Only one week after New Orleans enacted a citywide stay-at-home order in March 2020, Laura Landry was hospitalized with COVID-19, putting her out of work. Before she could recover, she was furloughed from her jobs as a nail technician and hotel employee.
When she found out she could enroll in forbearance—a provision that allowed those with federally backed mortgages facing COVID-related hardships to defer their monthly payments—she took the opportunity. But now she owes over $20,000 on her home, and her forbearance ends next month, since the federal ban on foreclosures expired Saturday.
Landry is one of about 1.8 million homeowners still in forbearance as the safety net is removed. About a fifth of them will not be able to extend their forbearance past September. And 1.5 million more are at least three months behind on their mortgage without the protection of a forbearance plan.
Those who aren’t forced out will still be displaced if selling is their only option, and an estimated 1 in 10 borrowers in forbearance will not have enough equity to sell.
And while Congress approved $10 billion in federal assistance to help homeowners pay off debt, the program is moving so slowly that protections are expiring before states have figured out how to distribute the money. In the meantime, the White House announced July 23 that many homeowners with federally backed mortgages may be eligible for a reduction in their monthly mortgage payment.
In New Orleans, the rate of forbearance is higher than in any other major metro area as of July 6, according to Black Knight, a data analytics firm that focuses on real estate. About 7% of borrowers are taking advantage of the program, twice the national share of about 3.5%. Baton Rouge, about 80 miles northwest of New Orleans, ranked second-highest on forbearance rates.
“For them to allow us to do the forbearance, it was a blessing,” Landry said. “But then when you think you got to make all those payments all at once again eventually, that’s when reality wakes you up.”
While those that remain in forbearance are only a small fraction of the nation’s 53 million estimated total borrowers—and a significantly smaller share than the 7.25 million borrowers that entered forbearance throughout the pandemic—they are the most likely to be left in debt.
“This is just more of the K-shaped recovery,” said Diane Thompson, senior adviser to the acting director of the Consumer Financial Protection Bureau. “The ones who are left [in forbearance] are by and large people who aren’t paying, can’t pay and haven’t made payments for a very long time.”
About a third of homeowners were never eligible for forbearance due to having mortgages that weren’t federally backed. (The moratorium applied only to mortgages backed by the Department of Housing and Urban Development, the Department of Veterans Affairs, the Agriculture Department and the Federal Housing Finance Agency.)
Other homeowners may not know about forbearance, or may have received inaccurate information on their eligibility. Even for those in forbearance, mortgage servicers may not be adequately communicating all possible options to homeowners for resolving debt.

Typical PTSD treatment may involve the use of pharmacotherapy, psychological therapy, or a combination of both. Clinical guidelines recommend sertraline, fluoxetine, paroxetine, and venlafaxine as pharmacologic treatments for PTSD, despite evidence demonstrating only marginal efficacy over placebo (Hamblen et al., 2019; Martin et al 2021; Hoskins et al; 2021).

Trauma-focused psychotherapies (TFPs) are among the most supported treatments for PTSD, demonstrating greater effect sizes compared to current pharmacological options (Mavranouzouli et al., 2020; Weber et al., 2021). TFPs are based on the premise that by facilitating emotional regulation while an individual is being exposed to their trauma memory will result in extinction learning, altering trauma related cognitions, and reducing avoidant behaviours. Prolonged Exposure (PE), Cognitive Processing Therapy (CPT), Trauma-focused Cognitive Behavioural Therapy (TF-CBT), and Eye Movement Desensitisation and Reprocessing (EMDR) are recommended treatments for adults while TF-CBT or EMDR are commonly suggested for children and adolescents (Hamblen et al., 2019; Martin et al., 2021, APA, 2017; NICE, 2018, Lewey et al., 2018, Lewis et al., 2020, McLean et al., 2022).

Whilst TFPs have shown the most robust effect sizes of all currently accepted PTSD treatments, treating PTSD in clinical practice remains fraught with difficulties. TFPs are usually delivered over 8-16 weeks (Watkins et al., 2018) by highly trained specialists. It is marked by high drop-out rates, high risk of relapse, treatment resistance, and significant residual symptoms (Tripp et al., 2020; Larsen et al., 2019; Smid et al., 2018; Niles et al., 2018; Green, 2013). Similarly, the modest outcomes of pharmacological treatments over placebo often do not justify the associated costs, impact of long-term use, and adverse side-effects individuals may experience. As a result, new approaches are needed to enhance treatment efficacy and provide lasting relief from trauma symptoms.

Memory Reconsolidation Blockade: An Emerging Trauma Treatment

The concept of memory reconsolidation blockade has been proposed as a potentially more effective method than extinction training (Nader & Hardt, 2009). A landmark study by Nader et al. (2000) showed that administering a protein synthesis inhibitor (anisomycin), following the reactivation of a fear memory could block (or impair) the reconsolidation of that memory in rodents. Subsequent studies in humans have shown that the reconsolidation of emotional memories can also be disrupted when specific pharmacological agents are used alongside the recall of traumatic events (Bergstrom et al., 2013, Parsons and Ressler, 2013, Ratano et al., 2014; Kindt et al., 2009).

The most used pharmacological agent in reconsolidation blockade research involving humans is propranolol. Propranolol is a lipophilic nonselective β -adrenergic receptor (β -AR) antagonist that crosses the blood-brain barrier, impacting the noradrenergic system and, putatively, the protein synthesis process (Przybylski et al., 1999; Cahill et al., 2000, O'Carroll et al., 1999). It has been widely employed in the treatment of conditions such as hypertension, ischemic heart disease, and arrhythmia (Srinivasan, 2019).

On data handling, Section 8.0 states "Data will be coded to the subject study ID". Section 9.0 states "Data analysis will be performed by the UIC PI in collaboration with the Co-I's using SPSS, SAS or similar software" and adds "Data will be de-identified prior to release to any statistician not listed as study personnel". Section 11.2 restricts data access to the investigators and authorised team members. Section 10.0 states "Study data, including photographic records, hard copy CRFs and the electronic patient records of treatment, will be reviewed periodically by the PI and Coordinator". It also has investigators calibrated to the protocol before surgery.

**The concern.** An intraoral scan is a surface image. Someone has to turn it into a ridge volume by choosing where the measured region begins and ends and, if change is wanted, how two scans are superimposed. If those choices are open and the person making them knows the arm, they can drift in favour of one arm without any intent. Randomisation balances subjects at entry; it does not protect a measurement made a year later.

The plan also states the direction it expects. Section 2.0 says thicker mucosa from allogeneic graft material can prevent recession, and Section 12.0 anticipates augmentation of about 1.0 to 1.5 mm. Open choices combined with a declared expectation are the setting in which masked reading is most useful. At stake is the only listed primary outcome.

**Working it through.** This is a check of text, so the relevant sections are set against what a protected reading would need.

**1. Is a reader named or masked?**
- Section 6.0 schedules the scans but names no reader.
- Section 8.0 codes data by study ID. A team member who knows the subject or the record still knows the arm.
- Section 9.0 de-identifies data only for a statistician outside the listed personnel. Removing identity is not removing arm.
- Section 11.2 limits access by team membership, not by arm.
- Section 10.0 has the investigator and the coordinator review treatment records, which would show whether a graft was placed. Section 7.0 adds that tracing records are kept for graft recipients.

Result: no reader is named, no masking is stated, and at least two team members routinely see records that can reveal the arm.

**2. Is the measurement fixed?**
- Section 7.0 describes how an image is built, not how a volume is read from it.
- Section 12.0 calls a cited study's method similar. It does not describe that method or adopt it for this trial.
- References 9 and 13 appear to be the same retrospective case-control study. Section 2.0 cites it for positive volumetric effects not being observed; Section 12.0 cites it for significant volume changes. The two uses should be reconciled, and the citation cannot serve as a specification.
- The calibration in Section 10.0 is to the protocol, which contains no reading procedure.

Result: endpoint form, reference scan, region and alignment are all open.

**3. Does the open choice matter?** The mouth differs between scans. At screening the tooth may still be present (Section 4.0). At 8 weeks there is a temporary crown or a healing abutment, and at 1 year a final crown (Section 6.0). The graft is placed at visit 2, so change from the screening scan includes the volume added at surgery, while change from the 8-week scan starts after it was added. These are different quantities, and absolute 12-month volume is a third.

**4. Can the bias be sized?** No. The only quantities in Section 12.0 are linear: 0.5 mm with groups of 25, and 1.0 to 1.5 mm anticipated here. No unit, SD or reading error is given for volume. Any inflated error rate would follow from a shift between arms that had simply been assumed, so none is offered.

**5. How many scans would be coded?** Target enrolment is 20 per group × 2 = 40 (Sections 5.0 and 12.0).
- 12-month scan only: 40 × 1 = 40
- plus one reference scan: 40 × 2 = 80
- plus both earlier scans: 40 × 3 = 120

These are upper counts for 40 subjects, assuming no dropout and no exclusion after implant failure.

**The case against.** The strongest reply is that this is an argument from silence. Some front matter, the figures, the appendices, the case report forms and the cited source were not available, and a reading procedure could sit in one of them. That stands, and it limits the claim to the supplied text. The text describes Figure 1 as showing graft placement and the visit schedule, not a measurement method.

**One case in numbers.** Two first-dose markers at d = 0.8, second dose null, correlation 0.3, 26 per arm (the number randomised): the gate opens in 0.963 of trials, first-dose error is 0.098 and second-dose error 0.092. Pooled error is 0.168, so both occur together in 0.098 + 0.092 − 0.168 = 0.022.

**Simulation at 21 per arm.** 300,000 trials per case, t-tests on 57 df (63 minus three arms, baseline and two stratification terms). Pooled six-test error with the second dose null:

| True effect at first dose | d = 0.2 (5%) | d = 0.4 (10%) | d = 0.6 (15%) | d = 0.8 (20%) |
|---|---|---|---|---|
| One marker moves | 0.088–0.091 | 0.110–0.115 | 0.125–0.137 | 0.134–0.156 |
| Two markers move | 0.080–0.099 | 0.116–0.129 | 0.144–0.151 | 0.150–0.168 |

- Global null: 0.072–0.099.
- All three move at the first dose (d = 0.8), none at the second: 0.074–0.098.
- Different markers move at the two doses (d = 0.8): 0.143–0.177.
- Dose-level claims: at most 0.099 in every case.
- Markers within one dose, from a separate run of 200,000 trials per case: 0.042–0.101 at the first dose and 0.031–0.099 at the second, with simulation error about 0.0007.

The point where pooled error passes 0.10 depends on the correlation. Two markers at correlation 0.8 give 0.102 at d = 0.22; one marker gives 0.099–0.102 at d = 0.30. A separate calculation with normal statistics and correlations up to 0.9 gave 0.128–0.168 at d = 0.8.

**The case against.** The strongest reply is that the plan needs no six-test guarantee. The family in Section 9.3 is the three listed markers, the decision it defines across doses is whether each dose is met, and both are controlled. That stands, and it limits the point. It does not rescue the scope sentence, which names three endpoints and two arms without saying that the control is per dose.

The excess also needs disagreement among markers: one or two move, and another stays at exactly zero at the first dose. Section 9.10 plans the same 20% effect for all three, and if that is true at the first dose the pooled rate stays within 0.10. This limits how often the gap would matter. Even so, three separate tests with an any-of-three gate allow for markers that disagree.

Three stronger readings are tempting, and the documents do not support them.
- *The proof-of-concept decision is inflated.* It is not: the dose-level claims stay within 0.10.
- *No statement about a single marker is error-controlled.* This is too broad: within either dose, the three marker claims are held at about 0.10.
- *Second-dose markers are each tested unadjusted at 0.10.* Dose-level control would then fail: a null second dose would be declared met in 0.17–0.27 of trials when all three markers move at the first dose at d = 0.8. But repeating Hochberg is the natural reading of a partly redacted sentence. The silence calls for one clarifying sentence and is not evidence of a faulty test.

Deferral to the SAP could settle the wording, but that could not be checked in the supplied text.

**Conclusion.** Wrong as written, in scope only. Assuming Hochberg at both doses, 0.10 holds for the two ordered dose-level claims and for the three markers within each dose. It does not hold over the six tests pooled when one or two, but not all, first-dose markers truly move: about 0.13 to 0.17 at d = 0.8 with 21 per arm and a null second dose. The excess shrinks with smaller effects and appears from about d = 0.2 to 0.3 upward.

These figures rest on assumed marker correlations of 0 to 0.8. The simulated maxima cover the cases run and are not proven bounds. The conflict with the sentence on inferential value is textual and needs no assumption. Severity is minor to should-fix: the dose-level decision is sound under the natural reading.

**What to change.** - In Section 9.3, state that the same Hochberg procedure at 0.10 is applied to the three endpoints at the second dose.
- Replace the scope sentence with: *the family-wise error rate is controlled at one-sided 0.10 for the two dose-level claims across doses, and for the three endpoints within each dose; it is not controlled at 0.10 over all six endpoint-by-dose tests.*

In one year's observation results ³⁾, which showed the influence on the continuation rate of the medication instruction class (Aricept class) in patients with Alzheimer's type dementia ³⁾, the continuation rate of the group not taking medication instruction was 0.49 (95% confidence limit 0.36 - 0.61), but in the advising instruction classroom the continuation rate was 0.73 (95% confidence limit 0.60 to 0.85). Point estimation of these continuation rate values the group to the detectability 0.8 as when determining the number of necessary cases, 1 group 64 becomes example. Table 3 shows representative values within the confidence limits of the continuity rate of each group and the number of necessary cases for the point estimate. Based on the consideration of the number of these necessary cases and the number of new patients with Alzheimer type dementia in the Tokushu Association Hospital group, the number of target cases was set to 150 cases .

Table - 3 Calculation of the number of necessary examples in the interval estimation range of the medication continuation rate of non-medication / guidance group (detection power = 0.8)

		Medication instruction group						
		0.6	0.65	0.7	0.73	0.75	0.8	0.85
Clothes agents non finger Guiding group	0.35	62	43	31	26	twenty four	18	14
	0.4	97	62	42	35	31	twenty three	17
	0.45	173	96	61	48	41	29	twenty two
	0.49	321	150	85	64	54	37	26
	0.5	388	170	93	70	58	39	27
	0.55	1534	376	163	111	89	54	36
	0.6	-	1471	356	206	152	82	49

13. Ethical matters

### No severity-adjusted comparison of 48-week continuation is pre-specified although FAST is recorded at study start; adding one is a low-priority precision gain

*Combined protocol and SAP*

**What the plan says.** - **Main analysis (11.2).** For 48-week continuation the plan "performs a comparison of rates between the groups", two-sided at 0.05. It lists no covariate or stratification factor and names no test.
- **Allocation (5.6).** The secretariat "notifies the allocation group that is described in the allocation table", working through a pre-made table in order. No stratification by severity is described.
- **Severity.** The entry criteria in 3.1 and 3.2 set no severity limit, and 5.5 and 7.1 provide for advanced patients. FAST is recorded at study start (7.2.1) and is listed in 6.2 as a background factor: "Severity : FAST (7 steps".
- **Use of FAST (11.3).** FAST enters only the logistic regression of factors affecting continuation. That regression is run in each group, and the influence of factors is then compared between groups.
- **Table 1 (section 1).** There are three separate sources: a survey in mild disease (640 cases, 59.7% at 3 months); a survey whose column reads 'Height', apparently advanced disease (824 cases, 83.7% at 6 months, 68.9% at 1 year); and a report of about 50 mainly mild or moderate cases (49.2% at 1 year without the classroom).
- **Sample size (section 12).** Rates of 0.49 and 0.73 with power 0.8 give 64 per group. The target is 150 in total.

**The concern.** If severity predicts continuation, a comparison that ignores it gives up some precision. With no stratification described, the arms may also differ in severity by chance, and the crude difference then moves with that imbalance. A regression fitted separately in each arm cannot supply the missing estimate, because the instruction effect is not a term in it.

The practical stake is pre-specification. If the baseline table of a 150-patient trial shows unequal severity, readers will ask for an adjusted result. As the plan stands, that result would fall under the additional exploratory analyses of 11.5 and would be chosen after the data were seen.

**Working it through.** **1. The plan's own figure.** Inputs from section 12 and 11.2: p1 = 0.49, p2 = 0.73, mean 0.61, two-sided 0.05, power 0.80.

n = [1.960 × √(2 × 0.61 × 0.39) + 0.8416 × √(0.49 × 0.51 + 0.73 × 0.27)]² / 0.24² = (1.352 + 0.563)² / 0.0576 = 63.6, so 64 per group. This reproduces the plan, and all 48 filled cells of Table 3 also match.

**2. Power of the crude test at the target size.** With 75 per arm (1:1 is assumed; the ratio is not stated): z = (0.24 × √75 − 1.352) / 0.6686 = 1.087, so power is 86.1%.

“There’s a really big problem with servicers not accurately explaining the post-forbearance options, such as loan modification to permanent deferral, all of those things that are necessary to bring the loan current,” said Sarah Mancini, a staff attorney at the National Consumer Law Center.
Over half a million homeowners had exited forbearance by June 15 but were still delinquent, according to Black Knight data, probably because they reached their maximum allowance of one year. (Some servicers allow forbearance plans of up to 18 months, others 12.) Almost 200,000 of them had not made arrangements with their lenders for repaying the debt or modifying their loan.
A new rule adopted by the CFPB requires mortgage servicers to review an application from homeowners before initiating a foreclosure in 2021, which allows homeowners to explore all possible options for resolving debt, including selling the home, pushing the debt to the end of the loan, or reducing the monthly payment.
But the CFPB’s protections don’t go into effect until Aug. 31. This leaves a month for mortgage servicers to initiate foreclosures on those not in forbearance. An estimated 900,000 homeowners who will exit forbearance by the end of the year will face foreclosure only as a last resort, along with those who aren’t foreclosed on in August.
As homeowners exit forbearance, they may now be considered for monthly payment reductions, depending on who backs their mortgage under new federal measures that “require or encourage” mortgage servicers to offer borrowers these options, according to a White House news release. The reductions could be up to 25% in borrower’s principal and interest payments, the main component of a monthly payment. Others may be able to defer the debt to an interest-free loan at the end of the mortgage.
A Washington Post analysis of the Census’s Household Pulse Survey showed that although the percentage of homeowners surveyed who were behind on their mortgage has declined from 7.8% at its peak in mid-December to 4.7% in early July, the share of delinquent homeowners who experienced a loss of income due to unemployment has increased to 14.5%. That number is even higher among those who reported they used money saved from any missed or deferred payments to meet spending needs, at 18.8%.